If all of this new year talk doesn’t resonate with you, that’s okay, you do you. I fully believe that the new year can be a fresh start, but shouldn’t elicit pressure or frustration. If you’re feeling a fresh start next week, or on a random Thursday in March, go for it - I’m wishing you an inspiring start to 2019!

If you chose a word of the year, share it in the comments, or share something you’re excited about doing in 2019!

End-of-Summer Update + Navigating Transition


Hey everyone! I know, long time no blog (except for sheet music releases and Kickstarter stuff) - all summer, in fact!

If you’ve missed the style of writing from my usual blog posts, you can still hear from me every week in my newsletter that’s chock-full of supportive real talk about staying well while doing creative work. Sign up at the bottom of the page!

Now that we’re past the ceremonial beginning of fall, I thought I’d pop in to let you know what I’ve been up to.

If you follow me on social media, I know you couldn’t have missed the Kickstarter for my upcoming album Florescer.

(Spoiler: we did it! The project was funded, which I am SO grateful for - thanks very much to everyone who contributed!) I also did a really fun online concert to celebrate the last hour, which you can watch here:

If you did miss the Kickstarter, don’t worry, because the official album release date is coming up soon on October 24, and you’ll be able to buy and stream it through all of the usual places - stay tuned for more details on that.

And, if you’re in Minneapolis/St. Paul, you’re invited to my album release show on October 18, featuring all of the guest musicians on the album (Tim O’Keefe, percussion, Jenny Klukken, marimba, and Laura Harada, violin). I’m also planning on live-streaming it. More details here.

If you want to stay in the loop on the album and upcoming gigs, be sure to hop on my gig mailing list here!

So, what else did I do all summer?

A lot, it turns out! No wonder this summer seemed to go faster than ever. Workwise, I:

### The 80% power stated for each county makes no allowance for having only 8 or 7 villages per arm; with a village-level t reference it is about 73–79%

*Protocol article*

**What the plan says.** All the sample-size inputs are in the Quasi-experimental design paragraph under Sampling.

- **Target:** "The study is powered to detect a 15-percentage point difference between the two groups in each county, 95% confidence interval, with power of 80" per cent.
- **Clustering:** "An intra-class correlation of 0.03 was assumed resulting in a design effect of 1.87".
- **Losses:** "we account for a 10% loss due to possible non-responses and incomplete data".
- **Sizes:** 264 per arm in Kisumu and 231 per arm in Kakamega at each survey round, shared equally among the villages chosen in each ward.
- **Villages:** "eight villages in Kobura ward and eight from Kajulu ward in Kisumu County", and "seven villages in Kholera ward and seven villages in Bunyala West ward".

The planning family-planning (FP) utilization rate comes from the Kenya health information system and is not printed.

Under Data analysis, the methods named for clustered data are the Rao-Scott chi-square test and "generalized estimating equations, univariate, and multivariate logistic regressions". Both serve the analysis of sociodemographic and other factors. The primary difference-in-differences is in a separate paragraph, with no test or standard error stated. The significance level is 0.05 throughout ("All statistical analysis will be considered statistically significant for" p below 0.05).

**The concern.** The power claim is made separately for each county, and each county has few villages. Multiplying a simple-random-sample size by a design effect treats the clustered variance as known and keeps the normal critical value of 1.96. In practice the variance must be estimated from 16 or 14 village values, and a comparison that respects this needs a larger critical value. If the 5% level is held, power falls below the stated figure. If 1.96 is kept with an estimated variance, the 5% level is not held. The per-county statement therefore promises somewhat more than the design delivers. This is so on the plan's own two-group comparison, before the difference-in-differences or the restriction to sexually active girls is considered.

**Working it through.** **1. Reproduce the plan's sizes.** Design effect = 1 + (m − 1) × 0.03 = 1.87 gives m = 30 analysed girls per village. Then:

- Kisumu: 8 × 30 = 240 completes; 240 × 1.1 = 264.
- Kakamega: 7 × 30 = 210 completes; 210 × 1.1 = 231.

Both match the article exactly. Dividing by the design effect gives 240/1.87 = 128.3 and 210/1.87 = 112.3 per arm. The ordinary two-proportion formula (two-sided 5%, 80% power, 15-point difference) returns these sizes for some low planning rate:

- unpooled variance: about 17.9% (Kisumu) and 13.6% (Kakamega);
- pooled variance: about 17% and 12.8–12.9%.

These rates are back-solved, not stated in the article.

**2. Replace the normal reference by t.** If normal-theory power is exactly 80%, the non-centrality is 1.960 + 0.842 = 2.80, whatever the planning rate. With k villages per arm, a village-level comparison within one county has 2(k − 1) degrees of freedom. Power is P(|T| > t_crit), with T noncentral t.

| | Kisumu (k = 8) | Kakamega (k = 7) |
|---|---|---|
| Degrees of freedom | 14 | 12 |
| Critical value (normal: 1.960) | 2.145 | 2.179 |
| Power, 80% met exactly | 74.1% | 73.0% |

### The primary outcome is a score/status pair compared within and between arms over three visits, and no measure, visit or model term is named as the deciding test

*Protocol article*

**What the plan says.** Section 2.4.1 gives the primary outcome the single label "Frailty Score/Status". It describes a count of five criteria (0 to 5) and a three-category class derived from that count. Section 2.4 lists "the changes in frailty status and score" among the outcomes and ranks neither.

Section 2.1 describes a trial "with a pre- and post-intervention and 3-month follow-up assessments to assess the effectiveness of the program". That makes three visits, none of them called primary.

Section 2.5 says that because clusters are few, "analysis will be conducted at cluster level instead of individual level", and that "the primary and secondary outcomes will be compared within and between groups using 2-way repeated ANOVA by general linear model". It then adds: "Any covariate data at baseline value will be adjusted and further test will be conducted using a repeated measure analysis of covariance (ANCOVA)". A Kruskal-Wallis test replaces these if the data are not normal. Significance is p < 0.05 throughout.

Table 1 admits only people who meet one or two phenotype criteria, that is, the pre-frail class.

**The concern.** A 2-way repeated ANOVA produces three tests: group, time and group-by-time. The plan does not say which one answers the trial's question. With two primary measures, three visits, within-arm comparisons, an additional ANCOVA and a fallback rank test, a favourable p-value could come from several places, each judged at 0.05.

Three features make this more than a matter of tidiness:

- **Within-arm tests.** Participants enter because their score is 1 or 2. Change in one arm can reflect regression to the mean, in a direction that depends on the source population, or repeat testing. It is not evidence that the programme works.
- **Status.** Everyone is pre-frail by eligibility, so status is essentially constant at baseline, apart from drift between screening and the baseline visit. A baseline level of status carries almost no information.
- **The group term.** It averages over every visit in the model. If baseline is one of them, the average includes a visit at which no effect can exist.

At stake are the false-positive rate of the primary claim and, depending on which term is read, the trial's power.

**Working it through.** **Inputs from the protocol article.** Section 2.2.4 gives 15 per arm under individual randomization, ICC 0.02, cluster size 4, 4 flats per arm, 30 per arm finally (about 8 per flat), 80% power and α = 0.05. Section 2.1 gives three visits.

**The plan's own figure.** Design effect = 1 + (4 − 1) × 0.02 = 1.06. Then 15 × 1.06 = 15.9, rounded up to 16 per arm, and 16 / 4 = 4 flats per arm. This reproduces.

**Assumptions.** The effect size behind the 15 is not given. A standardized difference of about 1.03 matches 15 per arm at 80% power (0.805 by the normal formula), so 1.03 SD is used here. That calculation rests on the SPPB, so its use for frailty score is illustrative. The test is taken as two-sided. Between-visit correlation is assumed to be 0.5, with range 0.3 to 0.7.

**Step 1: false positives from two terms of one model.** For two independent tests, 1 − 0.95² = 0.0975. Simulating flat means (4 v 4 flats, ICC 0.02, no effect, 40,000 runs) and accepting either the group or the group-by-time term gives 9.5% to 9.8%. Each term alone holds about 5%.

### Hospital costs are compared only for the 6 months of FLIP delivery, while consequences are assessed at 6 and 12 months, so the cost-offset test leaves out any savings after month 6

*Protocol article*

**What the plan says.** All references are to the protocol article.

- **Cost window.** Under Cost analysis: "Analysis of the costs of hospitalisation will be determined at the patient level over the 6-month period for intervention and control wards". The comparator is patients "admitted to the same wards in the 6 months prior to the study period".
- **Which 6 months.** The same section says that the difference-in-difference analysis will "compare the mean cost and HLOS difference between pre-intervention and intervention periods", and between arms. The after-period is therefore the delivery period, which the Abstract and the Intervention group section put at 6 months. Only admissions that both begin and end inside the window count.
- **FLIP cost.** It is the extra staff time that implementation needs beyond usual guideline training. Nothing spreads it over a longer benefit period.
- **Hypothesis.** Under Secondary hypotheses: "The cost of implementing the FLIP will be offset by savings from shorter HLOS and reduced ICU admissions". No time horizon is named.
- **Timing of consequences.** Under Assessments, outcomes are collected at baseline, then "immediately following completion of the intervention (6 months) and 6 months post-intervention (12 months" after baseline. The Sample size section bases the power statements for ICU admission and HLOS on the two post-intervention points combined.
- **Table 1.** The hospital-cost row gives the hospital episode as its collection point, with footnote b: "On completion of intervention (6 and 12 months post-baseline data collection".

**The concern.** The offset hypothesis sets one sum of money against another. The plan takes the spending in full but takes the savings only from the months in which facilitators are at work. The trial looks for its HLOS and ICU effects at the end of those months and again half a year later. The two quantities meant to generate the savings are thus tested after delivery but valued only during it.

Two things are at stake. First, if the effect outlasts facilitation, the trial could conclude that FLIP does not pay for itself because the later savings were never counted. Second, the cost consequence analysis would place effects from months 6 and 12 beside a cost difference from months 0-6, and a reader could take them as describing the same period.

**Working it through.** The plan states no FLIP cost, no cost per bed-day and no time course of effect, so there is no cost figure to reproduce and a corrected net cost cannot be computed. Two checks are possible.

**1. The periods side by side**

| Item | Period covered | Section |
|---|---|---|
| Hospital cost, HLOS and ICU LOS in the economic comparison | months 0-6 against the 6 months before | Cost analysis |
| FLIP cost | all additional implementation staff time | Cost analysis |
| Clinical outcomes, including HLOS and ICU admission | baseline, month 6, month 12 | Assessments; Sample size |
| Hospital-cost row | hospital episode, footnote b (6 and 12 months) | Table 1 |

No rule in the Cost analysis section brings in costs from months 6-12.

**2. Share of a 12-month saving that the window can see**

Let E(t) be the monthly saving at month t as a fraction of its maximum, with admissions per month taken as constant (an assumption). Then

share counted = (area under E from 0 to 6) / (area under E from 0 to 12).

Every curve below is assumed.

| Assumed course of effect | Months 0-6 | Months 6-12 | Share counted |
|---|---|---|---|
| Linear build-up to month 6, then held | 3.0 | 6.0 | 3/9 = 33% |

• traveled to Denver to celebrate a good friend’s 40th birthday

  • traveled to New York to see Dream the Combine’s installation at MoMA PS1, which Tom spent most of June helping install, saw some college friends, and got to have a lesson with my teacher Vitor Gonçalves.

  • visited Tom’s family cabin in Hackensack, MN

  • drove to Iowa for a friend’s wedding

  • spent as much time with family and friends as possible

  • saw some great music: Ivan Lins, Bobby McFerrin, Matra, Hamilton de Holanda + Roberta Sá, and the Twin Cities Jazz Composers Workshop premiere concert

September is always a pretty crazy month, with the beginning of the school year, but this year promises to be even more so, as I wrap up Kickstarter rewards and prepare for my album release. I’m also going to New Orleans to attend the Being Boss Vacation at the end of the month, which is coming up fast! I’m really excited to connect with more fellow creative entrepreneurs, and keep living out my word of the year (CONNECT!)


All in all, it feels like a really big transition time right now:

  • I’m adjusting to a new school year, in a new teaching space

  • The seasons are changing (yet teasing us with warm weather, right when I was ready to be cool and cozy)

  • Tom is a few weeks into a new job

  • Etc.

I’m reminding myself:

  • That transitions of various sizes are constantly happening and take mental energy

  • That bigger and/or simultaneous transitions take even more energy

  • Even “good” transitions can be hard, and that’s fine

  • I need to cut myself some slack, generally, and especially during these times

  • I don’t need to start anything else new during a transition time, unless it’s something I really need

  • I can (and should!) do extra nice things for myself when I’m feeling out of sorts

  • I don’t need anyone’s permission for that...and neither do you!

If you need permission to go a little easier on yourself, here it is!

Are you going through any challenging transitions right now, school year, seasonal, or otherwise? How do you deal with it? Let me know in the comments. (You got this.)

Album Title Reveal!

I am so excited that my album finally has a title: 

Florescer (Bloom)

A few nights ago, I was really tired, had just gone to bed, and of course, that moment was when my overactive brain chose to prevent me from sleeping! (Don’t you love that?) Unlike most times this has happened, however, it was actually productive! I couldn’t get the word “bloom” out of my head, and images of hand-drawn flower art kept popping in.

The next morning, it still sounded like a good idea, and also sounded cool when translated to Portuguese, which feels appropriate for an album of Brazilian music. Then, I read that May 29 (this Kickstarter’s launch day) was the Full Flower Moon, the usual name for a full moon in May. The deal was sealed.

Though I might be a little biased because I was born in May, it’s my favorite month, because of the arrival of greenery and beautiful blooming trees. The Hasses also tend to be botanically gifted people (which I strive to be) - my dad has even co-authored a book about roses - so flowers seem baked into my DNA.

I also find myself using metaphors about planting seeds and growing things all of the time, and, of course, this quote is one of my favorites, which regularly inspires me to get moving on my goals:

If you haven’t already, please back this Kickstarter to help it grow and bloom, and make the album a reality!